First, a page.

The Mu­si­cian

Richmond Hill Post - - Inspire - BY CHERIE DIMALINE AU­THOR

In­spir­ing per­for­mances from con­cert stages to Canada Reads

I’d heard ru­mours, sto­ries re­ally, about mag­i­cal women who rode into bat­tle with full con­vic­tion, chests burst­ing with al­tru­ism and con­fi­dence — a pow­er­ful com­bi­na­tion if ever there was one. Women who worked hard for other women. Women who didn’t need any­one’s “Atta girl.” But I thought that’s all they were — sto­ries. And then I met Jully Black.

Jully was my de­fender on the 2018 edi­tion of CBC’s Canada Reads, an an­nual bat­tle of the books. My book The Mar­row Thieves was cho­sen for the com­pe­ti­tion. It was a long shot — a book with a sto­ry­line that forced Cana­di­ans to look at their own geno­ci­dal his­tory where Indige­nous peo­ple are con­cerned. But there was Jully, on day one, singing her way into the stu­dio, chal­leng­ing any­one to try to take her mar­row.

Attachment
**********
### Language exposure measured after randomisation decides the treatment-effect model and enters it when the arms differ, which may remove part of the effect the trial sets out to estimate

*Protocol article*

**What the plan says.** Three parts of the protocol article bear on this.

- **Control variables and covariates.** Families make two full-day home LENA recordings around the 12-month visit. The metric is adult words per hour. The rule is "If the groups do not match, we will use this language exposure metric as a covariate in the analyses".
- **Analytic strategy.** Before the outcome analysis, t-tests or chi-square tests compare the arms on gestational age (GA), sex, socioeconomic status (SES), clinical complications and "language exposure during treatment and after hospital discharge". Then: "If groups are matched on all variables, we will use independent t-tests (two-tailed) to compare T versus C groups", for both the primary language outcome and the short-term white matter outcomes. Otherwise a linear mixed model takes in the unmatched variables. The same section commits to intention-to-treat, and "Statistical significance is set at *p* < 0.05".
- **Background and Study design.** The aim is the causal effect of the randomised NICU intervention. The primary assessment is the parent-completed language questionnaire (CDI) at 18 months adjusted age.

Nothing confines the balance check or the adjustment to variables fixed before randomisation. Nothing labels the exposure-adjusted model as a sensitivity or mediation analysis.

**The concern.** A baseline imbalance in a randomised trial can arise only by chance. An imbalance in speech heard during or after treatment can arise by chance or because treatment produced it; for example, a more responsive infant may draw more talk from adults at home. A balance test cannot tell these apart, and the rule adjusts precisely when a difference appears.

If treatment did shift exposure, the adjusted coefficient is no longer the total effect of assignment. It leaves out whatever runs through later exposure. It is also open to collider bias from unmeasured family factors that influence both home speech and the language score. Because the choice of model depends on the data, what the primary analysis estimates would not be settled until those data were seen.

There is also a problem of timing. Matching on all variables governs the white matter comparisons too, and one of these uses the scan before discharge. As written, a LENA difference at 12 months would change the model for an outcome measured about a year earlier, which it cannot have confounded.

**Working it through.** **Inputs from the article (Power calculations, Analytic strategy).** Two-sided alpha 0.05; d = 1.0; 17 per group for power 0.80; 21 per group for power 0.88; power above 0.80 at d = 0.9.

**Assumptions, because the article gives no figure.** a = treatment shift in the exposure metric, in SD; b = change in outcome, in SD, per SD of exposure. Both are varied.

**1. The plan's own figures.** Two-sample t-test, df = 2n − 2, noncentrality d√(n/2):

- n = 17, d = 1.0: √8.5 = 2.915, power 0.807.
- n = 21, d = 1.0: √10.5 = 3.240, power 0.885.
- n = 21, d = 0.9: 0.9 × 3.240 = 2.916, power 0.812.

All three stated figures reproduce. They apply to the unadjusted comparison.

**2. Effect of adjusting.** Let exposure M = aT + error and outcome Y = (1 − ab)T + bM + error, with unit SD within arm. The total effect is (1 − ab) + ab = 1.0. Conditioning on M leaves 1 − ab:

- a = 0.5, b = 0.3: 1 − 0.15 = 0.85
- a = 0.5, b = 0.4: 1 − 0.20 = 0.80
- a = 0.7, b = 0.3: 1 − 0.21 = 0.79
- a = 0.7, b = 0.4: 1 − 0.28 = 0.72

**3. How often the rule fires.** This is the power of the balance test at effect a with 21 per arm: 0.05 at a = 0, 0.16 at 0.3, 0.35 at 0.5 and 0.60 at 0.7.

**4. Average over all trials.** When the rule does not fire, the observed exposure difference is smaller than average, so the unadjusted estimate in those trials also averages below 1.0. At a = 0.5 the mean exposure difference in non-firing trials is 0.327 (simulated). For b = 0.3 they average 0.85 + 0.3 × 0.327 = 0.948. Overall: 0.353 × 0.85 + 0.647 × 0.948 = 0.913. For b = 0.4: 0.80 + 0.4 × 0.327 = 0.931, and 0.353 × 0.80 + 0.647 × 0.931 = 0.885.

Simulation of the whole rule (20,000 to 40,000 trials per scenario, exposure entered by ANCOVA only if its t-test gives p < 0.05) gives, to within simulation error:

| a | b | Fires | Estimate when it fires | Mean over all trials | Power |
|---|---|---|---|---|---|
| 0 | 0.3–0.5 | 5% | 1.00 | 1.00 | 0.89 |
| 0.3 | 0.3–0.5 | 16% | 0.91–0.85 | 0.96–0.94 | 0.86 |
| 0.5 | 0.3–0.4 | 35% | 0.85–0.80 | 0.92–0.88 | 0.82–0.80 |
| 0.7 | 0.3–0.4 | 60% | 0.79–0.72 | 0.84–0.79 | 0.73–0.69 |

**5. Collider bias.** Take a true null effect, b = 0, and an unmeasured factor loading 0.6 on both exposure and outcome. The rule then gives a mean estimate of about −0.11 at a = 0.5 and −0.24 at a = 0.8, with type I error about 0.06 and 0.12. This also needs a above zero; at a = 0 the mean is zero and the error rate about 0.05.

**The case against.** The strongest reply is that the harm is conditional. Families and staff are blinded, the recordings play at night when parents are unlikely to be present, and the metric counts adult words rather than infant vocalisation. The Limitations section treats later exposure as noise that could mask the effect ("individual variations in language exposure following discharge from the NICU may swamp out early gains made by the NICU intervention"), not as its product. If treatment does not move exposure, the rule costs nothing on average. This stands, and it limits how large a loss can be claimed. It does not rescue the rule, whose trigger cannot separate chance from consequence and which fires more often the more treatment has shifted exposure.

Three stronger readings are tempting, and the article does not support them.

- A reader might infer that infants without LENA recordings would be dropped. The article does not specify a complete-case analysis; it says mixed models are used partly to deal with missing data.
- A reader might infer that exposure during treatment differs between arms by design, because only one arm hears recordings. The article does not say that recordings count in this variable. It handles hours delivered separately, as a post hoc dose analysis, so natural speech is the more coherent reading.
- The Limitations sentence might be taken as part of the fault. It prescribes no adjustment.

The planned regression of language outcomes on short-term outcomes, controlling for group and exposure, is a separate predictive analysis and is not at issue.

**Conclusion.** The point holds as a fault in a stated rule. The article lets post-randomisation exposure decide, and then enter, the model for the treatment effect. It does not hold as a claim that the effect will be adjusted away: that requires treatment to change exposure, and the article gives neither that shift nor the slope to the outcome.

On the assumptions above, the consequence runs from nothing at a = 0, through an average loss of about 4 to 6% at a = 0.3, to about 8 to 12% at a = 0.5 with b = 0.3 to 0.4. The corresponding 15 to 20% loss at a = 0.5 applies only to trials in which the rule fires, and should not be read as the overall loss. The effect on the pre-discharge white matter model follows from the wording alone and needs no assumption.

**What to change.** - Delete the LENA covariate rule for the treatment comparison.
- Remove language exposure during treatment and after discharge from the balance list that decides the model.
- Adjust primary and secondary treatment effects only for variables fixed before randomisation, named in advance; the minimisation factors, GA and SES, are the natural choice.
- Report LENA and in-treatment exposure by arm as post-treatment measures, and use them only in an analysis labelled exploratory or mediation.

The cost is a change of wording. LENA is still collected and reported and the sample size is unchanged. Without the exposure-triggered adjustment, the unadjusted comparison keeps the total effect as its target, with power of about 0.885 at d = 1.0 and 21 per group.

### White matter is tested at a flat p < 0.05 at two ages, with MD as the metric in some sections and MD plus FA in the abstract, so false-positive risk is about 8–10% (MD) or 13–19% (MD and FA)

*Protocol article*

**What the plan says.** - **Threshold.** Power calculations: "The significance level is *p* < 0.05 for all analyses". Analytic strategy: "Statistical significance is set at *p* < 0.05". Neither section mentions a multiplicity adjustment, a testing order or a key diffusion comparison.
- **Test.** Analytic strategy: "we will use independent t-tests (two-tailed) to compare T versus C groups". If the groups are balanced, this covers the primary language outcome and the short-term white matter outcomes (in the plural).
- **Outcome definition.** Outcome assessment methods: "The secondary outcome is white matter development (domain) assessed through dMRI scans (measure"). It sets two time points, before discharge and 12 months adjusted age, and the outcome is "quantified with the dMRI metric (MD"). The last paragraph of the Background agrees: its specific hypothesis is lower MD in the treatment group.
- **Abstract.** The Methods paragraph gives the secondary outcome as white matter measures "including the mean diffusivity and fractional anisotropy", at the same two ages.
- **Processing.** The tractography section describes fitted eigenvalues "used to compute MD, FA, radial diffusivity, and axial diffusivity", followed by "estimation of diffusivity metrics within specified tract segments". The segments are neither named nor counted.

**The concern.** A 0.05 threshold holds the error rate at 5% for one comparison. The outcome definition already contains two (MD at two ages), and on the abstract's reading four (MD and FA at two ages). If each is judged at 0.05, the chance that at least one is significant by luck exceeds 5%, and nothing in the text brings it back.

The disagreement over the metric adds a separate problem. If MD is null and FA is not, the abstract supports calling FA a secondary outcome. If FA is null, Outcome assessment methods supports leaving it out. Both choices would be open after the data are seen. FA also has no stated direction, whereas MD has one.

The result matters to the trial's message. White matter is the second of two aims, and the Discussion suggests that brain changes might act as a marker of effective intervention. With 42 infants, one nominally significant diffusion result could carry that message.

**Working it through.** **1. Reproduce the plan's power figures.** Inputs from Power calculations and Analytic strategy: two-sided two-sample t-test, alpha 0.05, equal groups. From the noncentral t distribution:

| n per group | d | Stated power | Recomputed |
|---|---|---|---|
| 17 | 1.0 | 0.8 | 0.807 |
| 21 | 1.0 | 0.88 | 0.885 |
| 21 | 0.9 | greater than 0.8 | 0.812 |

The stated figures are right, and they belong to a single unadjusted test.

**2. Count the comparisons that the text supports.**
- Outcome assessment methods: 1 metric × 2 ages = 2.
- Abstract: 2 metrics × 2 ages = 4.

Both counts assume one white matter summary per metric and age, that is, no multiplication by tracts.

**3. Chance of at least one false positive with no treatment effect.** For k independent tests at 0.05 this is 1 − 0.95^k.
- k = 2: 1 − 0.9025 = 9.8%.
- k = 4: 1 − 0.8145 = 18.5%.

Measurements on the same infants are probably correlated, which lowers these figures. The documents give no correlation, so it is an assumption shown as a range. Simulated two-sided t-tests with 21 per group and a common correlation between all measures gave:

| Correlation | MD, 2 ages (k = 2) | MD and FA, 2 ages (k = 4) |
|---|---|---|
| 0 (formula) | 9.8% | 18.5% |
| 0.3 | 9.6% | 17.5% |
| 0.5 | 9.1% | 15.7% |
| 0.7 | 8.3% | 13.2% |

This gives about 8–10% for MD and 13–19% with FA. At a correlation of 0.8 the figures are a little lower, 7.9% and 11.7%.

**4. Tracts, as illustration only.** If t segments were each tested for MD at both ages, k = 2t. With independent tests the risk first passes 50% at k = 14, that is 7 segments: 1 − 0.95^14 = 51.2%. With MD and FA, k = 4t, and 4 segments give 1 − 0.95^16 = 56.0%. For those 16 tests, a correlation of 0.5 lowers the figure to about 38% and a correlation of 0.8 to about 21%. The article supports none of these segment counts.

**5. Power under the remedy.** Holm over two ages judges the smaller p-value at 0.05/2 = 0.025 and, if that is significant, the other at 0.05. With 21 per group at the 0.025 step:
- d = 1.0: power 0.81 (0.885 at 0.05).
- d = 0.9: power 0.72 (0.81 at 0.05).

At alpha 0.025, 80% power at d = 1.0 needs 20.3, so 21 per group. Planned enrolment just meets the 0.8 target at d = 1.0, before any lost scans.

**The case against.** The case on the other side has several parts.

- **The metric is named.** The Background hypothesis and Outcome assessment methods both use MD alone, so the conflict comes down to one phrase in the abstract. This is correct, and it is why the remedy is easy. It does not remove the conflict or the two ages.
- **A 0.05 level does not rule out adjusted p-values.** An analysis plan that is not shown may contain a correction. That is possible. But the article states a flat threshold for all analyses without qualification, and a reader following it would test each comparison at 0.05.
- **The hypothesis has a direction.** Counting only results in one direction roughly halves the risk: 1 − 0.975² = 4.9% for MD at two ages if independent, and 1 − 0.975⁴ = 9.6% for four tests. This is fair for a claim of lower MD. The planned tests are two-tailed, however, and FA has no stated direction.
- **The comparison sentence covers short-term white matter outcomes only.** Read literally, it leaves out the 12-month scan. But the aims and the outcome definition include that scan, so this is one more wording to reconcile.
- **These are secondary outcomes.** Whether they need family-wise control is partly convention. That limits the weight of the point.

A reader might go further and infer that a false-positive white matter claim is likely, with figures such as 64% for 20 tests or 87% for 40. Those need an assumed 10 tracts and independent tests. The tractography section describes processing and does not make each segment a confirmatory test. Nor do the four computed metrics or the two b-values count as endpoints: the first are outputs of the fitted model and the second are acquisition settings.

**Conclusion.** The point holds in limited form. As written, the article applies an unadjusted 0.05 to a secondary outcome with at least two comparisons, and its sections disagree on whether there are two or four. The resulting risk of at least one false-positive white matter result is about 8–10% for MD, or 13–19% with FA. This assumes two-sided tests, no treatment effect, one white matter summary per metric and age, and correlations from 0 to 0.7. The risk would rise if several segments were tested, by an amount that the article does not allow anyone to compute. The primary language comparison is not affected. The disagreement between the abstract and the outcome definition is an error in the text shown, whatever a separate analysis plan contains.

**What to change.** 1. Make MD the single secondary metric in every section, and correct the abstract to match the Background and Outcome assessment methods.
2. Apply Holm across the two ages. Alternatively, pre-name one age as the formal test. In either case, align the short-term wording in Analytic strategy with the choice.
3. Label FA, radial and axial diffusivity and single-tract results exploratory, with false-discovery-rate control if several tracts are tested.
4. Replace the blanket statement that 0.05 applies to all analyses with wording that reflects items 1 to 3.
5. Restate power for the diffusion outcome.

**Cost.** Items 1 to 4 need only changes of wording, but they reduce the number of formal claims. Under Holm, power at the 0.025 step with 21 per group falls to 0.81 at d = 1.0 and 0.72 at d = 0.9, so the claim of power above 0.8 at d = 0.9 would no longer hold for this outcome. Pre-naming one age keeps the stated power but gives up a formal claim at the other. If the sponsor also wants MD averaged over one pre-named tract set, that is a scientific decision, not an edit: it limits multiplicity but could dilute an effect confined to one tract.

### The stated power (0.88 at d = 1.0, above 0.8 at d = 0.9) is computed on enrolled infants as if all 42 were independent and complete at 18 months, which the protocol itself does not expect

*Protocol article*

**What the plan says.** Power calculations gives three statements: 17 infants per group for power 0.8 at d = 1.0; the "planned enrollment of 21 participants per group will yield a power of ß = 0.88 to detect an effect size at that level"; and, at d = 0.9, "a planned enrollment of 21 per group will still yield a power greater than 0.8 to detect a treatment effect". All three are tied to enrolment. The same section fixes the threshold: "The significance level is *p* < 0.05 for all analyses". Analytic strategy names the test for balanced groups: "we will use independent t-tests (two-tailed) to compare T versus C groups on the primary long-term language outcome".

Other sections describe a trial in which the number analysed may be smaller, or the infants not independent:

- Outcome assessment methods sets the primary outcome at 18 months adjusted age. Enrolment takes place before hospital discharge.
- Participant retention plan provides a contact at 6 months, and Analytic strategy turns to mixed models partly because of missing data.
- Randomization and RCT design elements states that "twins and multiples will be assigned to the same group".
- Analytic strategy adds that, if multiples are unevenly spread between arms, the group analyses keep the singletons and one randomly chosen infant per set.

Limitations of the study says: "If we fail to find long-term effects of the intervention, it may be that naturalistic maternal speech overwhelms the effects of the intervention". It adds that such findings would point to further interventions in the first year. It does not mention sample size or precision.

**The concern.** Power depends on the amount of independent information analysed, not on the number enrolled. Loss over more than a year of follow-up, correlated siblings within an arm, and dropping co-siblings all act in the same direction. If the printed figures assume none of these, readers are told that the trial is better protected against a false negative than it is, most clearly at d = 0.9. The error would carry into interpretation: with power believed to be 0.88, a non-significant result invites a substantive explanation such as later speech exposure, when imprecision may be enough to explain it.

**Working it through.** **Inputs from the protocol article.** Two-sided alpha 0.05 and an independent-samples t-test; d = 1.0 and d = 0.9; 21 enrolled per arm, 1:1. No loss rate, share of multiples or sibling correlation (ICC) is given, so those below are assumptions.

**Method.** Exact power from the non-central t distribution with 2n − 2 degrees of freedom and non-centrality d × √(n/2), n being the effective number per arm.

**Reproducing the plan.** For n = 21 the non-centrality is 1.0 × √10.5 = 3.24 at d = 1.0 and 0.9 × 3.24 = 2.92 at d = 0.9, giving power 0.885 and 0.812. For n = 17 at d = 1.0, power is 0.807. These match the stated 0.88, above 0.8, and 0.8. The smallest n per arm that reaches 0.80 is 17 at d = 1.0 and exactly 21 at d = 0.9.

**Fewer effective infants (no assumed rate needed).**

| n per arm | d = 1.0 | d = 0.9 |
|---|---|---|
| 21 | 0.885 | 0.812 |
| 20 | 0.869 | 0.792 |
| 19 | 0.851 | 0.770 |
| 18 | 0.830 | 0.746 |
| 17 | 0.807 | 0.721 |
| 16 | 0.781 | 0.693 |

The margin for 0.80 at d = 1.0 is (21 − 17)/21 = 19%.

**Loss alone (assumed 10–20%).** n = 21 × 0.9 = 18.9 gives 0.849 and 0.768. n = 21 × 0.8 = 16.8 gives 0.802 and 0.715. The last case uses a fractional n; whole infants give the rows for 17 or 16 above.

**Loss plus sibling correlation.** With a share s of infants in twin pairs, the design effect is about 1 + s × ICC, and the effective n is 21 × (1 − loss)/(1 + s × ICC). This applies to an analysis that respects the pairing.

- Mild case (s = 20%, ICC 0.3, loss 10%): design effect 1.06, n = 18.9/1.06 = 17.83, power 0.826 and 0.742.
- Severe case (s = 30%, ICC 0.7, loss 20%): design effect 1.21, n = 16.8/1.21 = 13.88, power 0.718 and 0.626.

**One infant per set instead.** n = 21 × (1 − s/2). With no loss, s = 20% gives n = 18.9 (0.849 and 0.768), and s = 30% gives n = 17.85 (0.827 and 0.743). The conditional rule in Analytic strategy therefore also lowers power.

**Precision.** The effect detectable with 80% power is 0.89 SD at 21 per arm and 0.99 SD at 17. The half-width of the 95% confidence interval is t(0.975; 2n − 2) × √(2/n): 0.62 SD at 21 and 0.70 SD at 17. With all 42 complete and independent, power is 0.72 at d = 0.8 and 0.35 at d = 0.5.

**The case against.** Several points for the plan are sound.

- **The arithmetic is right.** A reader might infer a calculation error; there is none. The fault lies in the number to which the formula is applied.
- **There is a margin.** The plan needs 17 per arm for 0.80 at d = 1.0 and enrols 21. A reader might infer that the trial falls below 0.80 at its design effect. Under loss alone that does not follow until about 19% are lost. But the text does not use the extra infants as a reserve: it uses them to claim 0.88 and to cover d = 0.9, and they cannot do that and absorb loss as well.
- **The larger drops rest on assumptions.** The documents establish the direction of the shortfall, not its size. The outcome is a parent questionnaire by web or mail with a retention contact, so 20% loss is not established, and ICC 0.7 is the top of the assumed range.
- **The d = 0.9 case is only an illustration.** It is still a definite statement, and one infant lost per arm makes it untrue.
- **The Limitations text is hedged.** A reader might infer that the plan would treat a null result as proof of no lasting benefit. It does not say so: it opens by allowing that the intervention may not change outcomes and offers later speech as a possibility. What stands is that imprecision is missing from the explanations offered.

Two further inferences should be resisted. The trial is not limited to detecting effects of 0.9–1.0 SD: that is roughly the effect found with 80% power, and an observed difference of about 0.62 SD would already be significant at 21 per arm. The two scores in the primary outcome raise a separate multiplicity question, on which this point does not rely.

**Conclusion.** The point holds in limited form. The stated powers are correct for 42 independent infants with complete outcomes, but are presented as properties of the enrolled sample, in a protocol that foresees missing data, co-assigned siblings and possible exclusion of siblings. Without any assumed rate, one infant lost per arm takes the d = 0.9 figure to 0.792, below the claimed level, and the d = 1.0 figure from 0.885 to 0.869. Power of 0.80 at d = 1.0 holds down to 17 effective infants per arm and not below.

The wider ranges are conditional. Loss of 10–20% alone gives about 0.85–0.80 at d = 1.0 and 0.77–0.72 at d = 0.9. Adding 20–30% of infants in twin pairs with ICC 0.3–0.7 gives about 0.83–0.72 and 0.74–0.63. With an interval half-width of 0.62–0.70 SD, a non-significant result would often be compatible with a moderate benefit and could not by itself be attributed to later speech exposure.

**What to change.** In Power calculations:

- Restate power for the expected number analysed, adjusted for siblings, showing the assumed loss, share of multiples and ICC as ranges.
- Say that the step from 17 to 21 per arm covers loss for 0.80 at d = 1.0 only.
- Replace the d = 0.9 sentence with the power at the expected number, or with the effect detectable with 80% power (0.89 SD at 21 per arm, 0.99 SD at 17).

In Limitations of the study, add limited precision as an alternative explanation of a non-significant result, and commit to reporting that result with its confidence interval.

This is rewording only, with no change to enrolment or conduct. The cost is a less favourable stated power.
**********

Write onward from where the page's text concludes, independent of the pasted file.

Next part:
Jully was in con­tact daily, mak­ing sure she un­der­stood the is­sues, build­ing her case sup­ported by her gen­uine pas­sion. The day af­ter she learned the Pope re­fused to apol­o­gize for the church’s role in Cana­dian res­i­den­tial schools, she ques­tioned him and all of us on na­tional TV as a woman of faith. Her per­for­mance dur­ing the show sparked a move­ment (and a T-shirt) to “Take it to the al­tar,” and my book sits on the na­tional best­seller list to this day. This is be­cause Jully rode into bat­tle with it tucked un­der her ad­mirably toned arm, bring­ing racism, clas­sism, col­o­niza­tion and Indige­nous rights to a huge plat­form. Jully is in­spi­ra­tion in­car­nate. We are so lucky to have her on ev­ery stage she has been in­vited to. She is more than an ally, more than my sis­ter. She is my ab­so­lute hero.


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